On a point of order, Mr. Griffiths. I welcome you to the Chair. The hon. Member for Eastbourne (Mr. Waterson) raised a point of order at the beginning of play this morning. I thought that it would be helpful to reciprocate with my own point of order. I welcome the opportunity to clarify the position on the two points that he raised. He referred first to a weekend press report concerning Allied Steel and Wire workers and other workers that we discussed at length last week.
The hon. Gentleman may recall that I have already told the Committee—indeed, it was last Thursday—that we are working with the pensions industry to establish firmer estimates of the numbers and costs involved in such cases. I said that
''we are currently exploring with industry representatives a basis on which we can establish firm estimates of the extent of the problem of defined benefit schemes winding up underfunded. We are also assessing the numbers affected and the potential scale of losses.''—[Official Report, Standing Committee B, 25 March 2004; c. 446.]
I do not think that the Sunday newspapers added anything to what I said to the Committee.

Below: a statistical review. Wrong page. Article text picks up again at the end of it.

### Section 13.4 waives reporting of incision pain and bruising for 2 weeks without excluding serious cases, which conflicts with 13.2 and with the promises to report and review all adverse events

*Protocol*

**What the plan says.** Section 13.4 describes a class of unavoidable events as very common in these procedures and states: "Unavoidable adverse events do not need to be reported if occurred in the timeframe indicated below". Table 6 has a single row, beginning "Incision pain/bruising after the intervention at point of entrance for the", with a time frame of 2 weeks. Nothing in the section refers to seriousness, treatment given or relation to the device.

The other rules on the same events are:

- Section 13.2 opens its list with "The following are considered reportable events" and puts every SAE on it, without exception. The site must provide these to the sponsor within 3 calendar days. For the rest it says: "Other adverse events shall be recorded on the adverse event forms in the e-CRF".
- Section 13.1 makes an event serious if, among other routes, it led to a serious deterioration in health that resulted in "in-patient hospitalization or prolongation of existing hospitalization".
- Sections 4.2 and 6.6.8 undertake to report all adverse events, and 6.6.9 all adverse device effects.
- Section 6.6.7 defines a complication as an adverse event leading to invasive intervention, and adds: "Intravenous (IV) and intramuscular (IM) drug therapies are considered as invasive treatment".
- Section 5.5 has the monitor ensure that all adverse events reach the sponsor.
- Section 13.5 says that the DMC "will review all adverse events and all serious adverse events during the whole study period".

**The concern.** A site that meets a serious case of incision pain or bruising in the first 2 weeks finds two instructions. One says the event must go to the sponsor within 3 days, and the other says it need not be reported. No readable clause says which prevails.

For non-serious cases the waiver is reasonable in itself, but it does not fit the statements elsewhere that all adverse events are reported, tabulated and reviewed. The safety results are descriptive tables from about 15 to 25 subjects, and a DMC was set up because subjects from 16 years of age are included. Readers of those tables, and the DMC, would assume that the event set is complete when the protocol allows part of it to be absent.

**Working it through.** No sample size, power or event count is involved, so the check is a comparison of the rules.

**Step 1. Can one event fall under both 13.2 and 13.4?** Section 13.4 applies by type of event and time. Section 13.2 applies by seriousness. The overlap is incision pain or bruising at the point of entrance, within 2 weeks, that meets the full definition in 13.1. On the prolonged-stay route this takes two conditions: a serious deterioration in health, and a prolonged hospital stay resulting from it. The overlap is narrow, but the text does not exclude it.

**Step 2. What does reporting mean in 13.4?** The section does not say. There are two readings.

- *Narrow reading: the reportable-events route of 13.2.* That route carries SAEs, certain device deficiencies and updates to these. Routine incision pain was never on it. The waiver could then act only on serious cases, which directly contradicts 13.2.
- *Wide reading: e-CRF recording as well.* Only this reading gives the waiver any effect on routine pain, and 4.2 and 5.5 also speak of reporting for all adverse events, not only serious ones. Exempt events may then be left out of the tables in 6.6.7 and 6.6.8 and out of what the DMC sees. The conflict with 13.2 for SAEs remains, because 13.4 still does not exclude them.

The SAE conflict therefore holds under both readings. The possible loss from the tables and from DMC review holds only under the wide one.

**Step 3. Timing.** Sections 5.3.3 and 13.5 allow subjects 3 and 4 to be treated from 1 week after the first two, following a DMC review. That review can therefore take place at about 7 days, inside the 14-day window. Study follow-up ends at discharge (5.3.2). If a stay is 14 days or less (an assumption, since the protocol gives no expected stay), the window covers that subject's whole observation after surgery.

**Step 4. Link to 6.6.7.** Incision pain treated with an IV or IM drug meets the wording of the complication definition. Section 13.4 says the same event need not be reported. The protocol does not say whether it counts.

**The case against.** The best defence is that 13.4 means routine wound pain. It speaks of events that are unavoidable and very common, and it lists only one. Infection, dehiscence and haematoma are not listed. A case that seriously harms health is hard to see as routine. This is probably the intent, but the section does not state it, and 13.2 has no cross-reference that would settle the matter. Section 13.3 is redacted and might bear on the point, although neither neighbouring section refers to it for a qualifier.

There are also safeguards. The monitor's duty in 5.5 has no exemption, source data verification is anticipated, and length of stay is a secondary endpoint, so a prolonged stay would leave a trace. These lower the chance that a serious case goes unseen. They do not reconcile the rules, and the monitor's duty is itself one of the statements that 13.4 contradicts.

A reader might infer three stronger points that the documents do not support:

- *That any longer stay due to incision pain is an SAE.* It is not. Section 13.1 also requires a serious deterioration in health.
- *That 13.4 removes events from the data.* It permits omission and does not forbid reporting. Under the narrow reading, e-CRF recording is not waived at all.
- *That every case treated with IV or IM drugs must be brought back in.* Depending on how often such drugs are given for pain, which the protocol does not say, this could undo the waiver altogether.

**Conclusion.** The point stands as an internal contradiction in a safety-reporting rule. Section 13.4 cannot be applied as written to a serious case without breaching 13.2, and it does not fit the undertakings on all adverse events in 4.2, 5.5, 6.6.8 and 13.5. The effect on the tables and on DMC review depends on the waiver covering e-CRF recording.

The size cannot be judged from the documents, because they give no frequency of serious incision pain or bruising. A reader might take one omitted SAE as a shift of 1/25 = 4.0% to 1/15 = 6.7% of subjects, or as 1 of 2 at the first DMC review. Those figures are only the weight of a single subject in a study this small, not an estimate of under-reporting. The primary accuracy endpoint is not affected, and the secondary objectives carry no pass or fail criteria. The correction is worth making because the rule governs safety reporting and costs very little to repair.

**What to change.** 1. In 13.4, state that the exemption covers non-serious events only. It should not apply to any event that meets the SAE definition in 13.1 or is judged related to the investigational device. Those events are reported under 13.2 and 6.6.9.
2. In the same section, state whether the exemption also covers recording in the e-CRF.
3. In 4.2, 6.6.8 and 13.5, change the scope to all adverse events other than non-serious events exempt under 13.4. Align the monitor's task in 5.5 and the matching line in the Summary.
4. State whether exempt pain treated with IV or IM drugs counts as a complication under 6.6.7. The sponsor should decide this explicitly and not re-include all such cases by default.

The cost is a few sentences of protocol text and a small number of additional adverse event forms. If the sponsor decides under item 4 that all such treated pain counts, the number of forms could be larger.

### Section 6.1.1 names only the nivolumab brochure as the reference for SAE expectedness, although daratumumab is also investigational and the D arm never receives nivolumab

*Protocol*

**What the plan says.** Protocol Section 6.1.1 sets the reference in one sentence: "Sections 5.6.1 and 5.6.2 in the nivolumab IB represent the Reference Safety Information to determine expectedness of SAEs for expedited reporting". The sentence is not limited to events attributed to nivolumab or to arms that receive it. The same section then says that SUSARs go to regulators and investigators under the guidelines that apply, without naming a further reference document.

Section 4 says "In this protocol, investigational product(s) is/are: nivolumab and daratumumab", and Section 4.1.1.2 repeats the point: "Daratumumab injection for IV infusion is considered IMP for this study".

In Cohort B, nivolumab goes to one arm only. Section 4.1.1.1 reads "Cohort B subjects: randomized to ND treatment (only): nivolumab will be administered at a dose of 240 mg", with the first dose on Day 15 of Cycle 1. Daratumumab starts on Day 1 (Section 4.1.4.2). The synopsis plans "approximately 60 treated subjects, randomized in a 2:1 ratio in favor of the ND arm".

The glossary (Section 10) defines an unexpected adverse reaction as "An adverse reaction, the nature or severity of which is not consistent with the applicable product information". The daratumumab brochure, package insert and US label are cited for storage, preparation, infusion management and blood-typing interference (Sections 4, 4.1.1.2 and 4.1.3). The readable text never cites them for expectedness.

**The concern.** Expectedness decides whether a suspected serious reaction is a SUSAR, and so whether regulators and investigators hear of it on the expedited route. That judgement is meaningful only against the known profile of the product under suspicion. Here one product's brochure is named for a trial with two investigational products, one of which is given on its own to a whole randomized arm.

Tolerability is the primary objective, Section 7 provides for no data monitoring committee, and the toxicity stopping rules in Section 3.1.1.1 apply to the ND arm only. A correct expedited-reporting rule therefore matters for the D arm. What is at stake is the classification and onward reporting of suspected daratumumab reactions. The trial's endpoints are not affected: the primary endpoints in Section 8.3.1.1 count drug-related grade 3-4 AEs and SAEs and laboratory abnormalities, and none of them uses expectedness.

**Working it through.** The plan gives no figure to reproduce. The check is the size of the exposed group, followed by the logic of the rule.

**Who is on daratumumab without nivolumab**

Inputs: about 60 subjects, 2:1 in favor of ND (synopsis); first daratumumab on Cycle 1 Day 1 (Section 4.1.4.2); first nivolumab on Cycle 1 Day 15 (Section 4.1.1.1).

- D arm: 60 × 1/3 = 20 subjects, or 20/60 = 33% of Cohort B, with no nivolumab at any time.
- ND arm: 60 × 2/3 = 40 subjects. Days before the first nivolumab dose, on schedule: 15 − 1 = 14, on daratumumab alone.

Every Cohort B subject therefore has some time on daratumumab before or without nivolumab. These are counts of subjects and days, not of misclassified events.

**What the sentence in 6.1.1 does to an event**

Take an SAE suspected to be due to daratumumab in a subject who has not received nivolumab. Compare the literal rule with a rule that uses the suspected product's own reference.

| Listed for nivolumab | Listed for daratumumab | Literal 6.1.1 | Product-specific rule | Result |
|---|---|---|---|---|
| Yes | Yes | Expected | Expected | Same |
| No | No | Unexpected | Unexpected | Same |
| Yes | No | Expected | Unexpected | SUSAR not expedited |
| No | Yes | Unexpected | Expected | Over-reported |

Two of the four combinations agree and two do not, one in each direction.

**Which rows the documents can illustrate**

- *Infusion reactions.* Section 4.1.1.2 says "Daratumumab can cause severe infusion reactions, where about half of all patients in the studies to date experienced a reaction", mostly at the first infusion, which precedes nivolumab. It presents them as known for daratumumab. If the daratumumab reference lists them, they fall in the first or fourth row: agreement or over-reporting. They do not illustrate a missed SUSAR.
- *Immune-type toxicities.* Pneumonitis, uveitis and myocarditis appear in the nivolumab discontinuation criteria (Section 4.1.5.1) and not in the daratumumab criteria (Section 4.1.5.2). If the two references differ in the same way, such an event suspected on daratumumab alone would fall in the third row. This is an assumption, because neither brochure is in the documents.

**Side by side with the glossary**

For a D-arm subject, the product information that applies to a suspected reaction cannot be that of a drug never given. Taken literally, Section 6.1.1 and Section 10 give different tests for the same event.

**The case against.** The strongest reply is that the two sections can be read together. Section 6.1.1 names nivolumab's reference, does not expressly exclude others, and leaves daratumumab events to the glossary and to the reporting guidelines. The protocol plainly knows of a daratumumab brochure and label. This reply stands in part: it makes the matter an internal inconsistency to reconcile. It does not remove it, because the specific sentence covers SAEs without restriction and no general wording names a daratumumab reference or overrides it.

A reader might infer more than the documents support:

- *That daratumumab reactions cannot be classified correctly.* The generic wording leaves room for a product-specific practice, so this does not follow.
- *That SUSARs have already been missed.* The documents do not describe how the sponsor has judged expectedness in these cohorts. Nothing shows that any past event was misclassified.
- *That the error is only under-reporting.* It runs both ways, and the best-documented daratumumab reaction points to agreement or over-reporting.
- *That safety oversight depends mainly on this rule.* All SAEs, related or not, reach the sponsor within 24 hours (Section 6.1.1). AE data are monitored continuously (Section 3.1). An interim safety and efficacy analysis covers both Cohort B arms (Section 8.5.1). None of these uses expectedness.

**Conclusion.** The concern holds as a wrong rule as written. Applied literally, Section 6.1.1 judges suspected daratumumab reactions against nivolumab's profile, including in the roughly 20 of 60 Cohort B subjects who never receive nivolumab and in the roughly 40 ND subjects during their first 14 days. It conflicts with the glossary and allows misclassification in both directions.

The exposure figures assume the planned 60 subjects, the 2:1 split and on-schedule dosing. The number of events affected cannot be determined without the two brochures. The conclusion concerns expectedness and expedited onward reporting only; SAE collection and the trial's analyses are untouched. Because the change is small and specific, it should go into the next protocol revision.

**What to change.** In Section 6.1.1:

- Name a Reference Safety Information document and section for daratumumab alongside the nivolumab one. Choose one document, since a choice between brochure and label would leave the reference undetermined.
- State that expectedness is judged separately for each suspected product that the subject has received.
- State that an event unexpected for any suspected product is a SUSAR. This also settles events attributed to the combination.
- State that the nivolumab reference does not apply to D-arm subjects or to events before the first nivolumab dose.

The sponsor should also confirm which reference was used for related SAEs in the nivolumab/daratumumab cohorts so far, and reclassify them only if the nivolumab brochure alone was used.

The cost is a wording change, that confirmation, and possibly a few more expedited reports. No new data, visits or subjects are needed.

Secondly, it seems that there has been confusion about the priority order. The hon. Gentleman and my hon. Friend the Under-Secretary may have been talking at cross-purposes last week. The Bill introduces a priority order that will broadly ensure that, for schemes that do not enter the pension protection fund because of their funding position, individual scheme members should not be worse off than if their schemes had fewer funds and entered the PPF. They were the priority order measures to which my hon. Friend was referred.
However, there is a separate question about the current priority order regulations. I wish to take the opportunity to remind members of the Committee that my right hon. Friend the Secretary of State for Work and Pensions said:
''I can confirm that we shall move forward in the very near future to rebalance the order so that the basic benefits of those in the run-up to retirement and other deferred members take precedence over the indexation of pensions in payment. That will achieve a substantial rebalancing. Many members may gain 20 per cent. of their pension, so it is a worthwhile interim change before the pension protection fund comes into effect.''—[Official Report, 24 February 2004; Vol. 418, c. 214.]
I hope that I have provided the necessary level of clarification sought by the hon. Member for Eastbourne. I shall be happy to write to him, so that we can all be absolutely clear about the two separate issues in respect of the priority order.